The output is now continuous positive going pulses and a full wave is produced in the load resistor.



If the diodes are reversed, the output pulses will all be negative going.

DIODE APPLICATION DATE OF ISSUE 8-DEC-09

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ADNOC TECHNICAL INSTITUTE 2.2.3 The Bridge Rectifier The full-wave rectifier using a centre tapped transformer is not popular today because transformers cost a lot more than diodes. Figure 2-3 uses a diode bridge to produce a full-wave output without the use of a transformer. -+
A + D3 D2 D1 D4

+ B

+
R

+-

+ + +
PULSED DC OUTPUT

-

Figure 2-3 Bridge Rectifier Circuit
Operation When A is positive and B is negative, diodes D1 and D2 conduct. The current which flows through the load as shown (………………….)  When B is positive and A is negative, diodes D3 and D4 conduct. The current flows through the load again in the same direction as shown (  ).

A full-wave positive going output flows through the load. Reverse all the diodes and the output is negative going.

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ADNOC TECHNICAL INSTITUTE 2.2.4 Smoothing Circuits The pulsating D.C. output from a rectifier circuit is useless so a smoothing circuit must be added to produce a stable D.C. A typical smoothing circuit added to a bridge rectifier is shown in Figure 2-4.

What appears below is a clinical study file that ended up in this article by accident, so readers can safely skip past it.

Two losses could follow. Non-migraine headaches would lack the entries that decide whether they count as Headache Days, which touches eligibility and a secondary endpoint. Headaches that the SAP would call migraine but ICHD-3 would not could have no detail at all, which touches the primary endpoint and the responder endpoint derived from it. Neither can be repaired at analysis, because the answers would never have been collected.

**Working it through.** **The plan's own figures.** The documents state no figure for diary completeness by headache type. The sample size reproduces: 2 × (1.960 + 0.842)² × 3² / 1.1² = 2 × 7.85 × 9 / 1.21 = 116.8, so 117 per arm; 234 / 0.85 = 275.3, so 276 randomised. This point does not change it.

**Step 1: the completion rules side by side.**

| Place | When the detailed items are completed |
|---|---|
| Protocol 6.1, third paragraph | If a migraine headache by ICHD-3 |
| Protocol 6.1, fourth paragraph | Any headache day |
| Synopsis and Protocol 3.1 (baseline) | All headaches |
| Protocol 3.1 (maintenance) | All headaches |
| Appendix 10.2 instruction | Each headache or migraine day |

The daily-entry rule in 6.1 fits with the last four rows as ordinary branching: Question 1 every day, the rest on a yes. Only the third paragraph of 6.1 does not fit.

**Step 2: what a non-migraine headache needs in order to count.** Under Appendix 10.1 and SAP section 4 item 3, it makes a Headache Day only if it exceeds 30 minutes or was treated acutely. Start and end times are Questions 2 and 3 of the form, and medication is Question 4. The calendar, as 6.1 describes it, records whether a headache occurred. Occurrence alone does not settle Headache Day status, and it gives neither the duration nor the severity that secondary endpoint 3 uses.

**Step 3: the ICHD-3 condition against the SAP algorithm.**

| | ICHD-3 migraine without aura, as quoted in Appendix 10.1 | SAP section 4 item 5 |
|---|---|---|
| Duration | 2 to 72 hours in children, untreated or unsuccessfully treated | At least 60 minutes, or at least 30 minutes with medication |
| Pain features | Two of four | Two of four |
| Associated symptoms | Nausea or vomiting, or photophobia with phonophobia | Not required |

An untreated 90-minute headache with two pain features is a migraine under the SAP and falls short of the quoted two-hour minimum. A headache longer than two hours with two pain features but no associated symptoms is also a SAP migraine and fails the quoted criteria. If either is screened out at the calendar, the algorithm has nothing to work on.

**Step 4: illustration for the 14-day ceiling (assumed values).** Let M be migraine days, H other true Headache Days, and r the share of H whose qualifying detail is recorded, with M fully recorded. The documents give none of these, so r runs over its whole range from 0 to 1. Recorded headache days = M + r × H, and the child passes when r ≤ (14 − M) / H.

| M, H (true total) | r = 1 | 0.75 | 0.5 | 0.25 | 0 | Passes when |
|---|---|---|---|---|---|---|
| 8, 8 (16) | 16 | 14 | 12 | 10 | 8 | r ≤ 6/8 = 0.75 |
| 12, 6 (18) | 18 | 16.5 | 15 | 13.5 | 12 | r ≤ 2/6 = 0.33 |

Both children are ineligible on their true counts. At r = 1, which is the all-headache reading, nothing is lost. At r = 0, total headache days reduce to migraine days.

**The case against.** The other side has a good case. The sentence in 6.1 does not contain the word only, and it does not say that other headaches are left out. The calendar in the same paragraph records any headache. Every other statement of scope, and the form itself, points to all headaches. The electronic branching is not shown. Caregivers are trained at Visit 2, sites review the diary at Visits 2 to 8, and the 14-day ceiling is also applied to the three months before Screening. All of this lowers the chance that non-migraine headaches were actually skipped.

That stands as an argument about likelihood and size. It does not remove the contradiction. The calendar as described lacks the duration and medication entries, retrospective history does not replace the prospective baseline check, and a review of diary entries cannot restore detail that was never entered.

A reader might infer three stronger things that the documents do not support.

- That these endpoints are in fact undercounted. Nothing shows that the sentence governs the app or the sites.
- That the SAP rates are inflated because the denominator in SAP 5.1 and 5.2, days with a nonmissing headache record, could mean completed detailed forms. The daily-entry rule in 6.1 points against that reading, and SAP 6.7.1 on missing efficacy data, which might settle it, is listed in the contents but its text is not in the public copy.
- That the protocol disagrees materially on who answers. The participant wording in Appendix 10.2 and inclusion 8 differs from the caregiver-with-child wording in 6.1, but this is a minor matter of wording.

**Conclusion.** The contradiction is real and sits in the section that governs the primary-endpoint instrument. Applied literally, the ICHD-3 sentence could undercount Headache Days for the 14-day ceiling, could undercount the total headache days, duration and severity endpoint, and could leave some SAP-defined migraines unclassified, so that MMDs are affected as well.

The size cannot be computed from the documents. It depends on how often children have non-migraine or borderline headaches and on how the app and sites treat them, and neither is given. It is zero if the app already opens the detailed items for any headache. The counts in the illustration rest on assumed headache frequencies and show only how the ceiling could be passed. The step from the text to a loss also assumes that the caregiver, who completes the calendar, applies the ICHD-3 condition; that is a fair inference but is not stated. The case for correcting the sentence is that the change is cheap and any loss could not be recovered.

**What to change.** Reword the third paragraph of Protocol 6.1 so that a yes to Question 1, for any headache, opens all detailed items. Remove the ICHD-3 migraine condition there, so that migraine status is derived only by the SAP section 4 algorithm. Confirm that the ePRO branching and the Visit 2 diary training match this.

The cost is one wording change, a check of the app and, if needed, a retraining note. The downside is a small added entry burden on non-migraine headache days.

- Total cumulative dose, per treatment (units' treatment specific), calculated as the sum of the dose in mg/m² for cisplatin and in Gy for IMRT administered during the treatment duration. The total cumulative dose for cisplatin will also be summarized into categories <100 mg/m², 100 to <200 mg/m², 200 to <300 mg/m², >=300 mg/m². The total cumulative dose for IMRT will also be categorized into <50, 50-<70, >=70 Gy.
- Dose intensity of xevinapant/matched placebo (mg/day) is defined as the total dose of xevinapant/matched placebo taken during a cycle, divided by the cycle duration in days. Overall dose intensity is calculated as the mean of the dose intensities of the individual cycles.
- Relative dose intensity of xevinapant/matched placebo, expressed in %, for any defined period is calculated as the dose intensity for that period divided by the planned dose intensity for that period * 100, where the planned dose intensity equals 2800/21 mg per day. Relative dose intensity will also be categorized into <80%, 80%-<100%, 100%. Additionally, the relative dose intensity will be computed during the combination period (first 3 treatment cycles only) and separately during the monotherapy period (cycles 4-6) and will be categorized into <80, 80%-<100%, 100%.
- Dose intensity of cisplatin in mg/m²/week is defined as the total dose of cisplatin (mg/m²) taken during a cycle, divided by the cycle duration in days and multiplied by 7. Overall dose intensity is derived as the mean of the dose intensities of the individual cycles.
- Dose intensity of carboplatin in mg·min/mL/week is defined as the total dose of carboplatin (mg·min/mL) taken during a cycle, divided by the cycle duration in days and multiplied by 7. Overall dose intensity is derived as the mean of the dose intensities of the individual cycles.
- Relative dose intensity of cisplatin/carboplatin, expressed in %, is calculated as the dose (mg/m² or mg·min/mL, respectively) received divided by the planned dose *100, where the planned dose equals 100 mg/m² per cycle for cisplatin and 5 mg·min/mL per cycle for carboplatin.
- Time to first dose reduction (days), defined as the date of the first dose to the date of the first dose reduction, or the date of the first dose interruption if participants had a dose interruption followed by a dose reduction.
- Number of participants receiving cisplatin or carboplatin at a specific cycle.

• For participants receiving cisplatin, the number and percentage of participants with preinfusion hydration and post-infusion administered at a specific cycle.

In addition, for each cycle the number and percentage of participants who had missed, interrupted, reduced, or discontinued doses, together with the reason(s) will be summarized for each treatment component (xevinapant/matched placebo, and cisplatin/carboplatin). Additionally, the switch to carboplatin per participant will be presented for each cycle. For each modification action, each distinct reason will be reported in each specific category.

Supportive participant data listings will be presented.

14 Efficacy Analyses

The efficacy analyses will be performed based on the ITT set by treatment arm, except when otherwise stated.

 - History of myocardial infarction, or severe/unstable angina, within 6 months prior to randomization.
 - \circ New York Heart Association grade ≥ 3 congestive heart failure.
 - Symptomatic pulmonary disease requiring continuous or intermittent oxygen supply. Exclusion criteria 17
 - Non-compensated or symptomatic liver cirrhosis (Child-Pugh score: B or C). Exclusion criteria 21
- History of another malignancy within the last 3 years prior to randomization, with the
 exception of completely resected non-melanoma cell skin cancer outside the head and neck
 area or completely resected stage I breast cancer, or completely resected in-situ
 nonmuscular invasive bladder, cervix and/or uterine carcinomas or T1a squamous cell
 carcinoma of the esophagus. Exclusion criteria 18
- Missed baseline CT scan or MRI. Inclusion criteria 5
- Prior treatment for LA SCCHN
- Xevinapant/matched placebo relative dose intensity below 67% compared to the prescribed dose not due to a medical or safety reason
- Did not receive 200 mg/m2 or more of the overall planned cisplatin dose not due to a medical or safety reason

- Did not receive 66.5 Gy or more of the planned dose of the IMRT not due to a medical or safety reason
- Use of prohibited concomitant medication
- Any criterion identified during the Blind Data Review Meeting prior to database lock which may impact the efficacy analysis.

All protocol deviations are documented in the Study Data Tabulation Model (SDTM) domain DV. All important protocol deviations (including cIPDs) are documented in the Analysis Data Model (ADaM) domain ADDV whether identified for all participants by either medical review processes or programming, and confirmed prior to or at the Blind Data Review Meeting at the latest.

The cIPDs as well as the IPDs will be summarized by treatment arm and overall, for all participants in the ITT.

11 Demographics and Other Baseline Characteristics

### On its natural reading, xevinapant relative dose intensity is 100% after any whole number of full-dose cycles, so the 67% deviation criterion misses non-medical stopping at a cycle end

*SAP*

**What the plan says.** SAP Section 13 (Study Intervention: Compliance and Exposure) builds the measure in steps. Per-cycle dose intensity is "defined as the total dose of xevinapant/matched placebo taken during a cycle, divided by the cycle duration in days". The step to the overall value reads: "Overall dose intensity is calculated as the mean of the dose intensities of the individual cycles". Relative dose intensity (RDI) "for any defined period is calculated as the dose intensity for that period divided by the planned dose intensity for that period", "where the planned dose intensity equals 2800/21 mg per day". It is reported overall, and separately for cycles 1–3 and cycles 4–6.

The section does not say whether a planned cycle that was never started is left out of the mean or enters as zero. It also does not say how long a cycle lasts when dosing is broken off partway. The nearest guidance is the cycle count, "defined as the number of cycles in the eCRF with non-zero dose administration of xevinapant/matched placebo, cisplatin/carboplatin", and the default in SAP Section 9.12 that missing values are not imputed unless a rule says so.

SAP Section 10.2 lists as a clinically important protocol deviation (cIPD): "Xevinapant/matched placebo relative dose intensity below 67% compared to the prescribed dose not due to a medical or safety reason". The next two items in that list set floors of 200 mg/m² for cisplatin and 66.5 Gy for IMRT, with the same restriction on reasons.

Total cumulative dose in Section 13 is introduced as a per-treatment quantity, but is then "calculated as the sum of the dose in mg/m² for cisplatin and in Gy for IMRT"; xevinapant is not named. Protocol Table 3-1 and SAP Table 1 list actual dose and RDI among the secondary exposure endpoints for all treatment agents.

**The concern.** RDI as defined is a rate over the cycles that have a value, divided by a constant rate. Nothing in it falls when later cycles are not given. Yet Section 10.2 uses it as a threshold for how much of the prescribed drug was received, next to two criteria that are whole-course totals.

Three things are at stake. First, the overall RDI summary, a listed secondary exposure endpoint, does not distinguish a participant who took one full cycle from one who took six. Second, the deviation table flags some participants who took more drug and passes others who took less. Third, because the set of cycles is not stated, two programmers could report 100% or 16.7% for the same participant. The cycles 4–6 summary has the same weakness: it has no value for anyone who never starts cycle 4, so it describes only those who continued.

+

+ LOAD

RESERVOIR CAPACITOR

SMOOTHING CIRCUIT

Figure 2-4 Bridge Rectifier and Smoothing Circuit
Operation  The reservoir capacitor charges to the peak value of the positive going input wave and discharges through the load resistor.  The smoothing circuit acts as a filter for the A.C. ripple (wave) which is produced as the reservoir capacitor charges and discharges. capacitor is a high resistance to D.C. and a low resistance to A.C. The inductor is a high resistance to A.C. and a low resistance to D.C. The

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ADNOC TECHNICAL INSTITUTE Therefore the D.C. appears across the load resistance and the unwanted A.C. across the inductor. This action is shown by the graph in Figure 2-5.
OUTPUT
RESERVOIR CAPACITOR AND LOAD ONLY + A.C. RIPPLE

D.C. LEVEL TIME

OUTPUT
WITH L.C. SMOOTHING

OUTPUT D.C. LEVEL

INSIGNIFICANT A.C. RIPPLE

VOLTAGE
LOST ACROSS INDUCTOR

Figure 2-5
 Smoothing is easier using a full wave rectifier as the frequency of the ripple is twice that of a half-wave rectifier. This makes the action of the inductor twice as effective (XL = 2fL).  It is possible to smooth the output without a reservoir capacitor but this requires a large inductor and is unlikely to be used in instrument systems.

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ADNOC TECHNICAL INSTITUTE 2.2.5 The Integrated Circuit Regulator The use of a smoothing circuit is becoming rare in instrumentation as inductors are expensive and produce a loss resistance in the circuit. This loss resistor causes the output voltage to fall as the current through the load increases. This leads to poor regulation. Figure 2-6 shows what is meant by regulation. r
VOLTAGE LOSS = Ir I LOSS RESISTANCE IN COIL R LOAD

OUTPUT VOLTAGE

D.C. SUPPLY (VS) LOAD CURRENT

OUTPUT VOLTAGE (VO)

Figure 2-6 Regulation